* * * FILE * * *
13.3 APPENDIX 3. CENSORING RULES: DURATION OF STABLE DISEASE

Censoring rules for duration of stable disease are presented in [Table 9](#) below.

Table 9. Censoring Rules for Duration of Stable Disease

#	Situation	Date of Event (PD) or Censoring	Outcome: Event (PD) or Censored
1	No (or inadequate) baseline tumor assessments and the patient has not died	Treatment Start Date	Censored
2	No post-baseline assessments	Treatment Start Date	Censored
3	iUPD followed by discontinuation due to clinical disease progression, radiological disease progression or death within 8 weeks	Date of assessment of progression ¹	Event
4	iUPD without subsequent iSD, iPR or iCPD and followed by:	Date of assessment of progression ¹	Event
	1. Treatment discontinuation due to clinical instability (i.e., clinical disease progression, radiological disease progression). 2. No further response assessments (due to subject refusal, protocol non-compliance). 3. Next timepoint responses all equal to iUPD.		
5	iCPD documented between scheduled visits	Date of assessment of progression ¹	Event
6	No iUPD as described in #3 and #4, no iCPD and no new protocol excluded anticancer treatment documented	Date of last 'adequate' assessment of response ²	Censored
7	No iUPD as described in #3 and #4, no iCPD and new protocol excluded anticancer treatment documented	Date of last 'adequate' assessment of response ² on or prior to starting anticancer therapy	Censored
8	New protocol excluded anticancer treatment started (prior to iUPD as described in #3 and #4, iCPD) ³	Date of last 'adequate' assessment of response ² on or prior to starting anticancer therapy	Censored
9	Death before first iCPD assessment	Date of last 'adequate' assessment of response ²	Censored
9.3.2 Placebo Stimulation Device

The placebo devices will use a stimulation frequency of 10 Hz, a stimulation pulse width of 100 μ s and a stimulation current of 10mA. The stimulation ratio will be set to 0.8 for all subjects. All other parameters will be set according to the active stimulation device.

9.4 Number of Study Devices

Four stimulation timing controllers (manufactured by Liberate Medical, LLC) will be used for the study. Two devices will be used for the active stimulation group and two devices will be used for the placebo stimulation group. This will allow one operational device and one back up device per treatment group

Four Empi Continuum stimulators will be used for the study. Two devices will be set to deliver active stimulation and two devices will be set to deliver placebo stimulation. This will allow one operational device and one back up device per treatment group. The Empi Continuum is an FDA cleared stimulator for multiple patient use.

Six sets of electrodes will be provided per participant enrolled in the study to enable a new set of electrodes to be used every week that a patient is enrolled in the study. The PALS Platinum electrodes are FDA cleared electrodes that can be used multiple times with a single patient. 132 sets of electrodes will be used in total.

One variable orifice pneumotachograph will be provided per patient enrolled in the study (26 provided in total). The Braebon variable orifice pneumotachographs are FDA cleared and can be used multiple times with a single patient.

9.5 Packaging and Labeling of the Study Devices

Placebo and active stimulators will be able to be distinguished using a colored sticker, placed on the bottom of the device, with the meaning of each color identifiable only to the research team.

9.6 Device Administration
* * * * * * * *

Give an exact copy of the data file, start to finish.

13.3 APPENDIX 3. CENSORING RULES: DURATION OF STABLE DISEASE

Censoring rules for duration of stable disease are presented in [Table 9](#) below.

Table 9. Censoring Rules for Duration of Stable Disease

#	Situation	Date of Event (PD) or Censoring	Outcome: Event (PD) or Censored
1	No (or inadequate) baseline tumor assessments and the patient has not died	Treatment Start Date	Censored
2	No post-baseline assessments	Treatment Start Date	Censored
3	iUPD followed by discontinuation due to clinical disease progression, radiological disease progression or death within 8 weeks	Date of assessment of progression ¹	Event
4	iUPD without subsequent iSD, iPR or iCPD and followed by:	Date of assessment of progression ¹	Event
	1. Treatment discontinuation due to clinical instability (i.e., clinical disease progression, radiological disease progression). 2. No further response assessments (due to subject refusal, protocol non-compliance). 3. Next timepoint responses all equal to iUPD.		
5	iCPD documented between scheduled visits	Date of assessment of progression ¹	Event
6	No iUPD as described in #3 and #4, no iCPD and no new protocol excluded anticancer treatment documented	Date of last 'adequate' assessment of response ²	Censored
7	No iUPD as described in #3 and #4, no iCPD and new protocol excluded anticancer treatment documented	Date of last 'adequate' assessment of response ² on or prior to starting anticancer therapy	Censored
8	New protocol excluded anticancer treatment started (prior to iUPD as described in #3 and #4, iCPD) ³	Date of last 'adequate' assessment of response ² on or prior to starting anticancer therapy	Censored
9	Death before first iCPD assessment	Date of last 'adequate' assessment of response ²	Censored
9.3.2 Placebo Stimulation Device

The placebo devices will use a stimulation frequency of 10 Hz, a stimulation pulse width of 100 μ s and a stimulation current of 10mA. The stimulation ratio will be set to 0.8 for all subjects. All other parameters will be set according to the active stimulation device.

9.4 Number of Study Devices

Four stimulation timing controllers (manufactured by Liberate Medical, LLC) will be used for the study. Two devices will be used for the active stimulation group and two devices will be used for the placebo stimulation group. This will allow one operational device and one back up device per treatment group

Four Empi Continuum stimulators will be used for the study. Two devices will be set to deliver active stimulation and two devices will be set to deliver placebo stimulation. This will allow one operational device and one back up device per treatment group. The Empi Continuum is an FDA cleared stimulator for multiple patient use.

Six sets of electrodes will be provided per participant enrolled in the study to enable a new set of electrodes to be used every week that a patient is enrolled in the study. The PALS Platinum electrodes are FDA cleared electrodes that can be used multiple times with a single patient. 132 sets of electrodes will be used in total.

One variable orifice pneumotachograph will be provided per patient enrolled in the study (26 provided in total). The Braebon variable orifice pneumotachographs are FDA cleared and can be used multiple times with a single patient.

9.5 Packaging and Labeling of the Study Devices

Placebo and active stimulators will be able to be distinguished using a colored sticker, placed on the bottom of the device, with the meaning of each color identifiable only to the research team.

9.6 Device Administration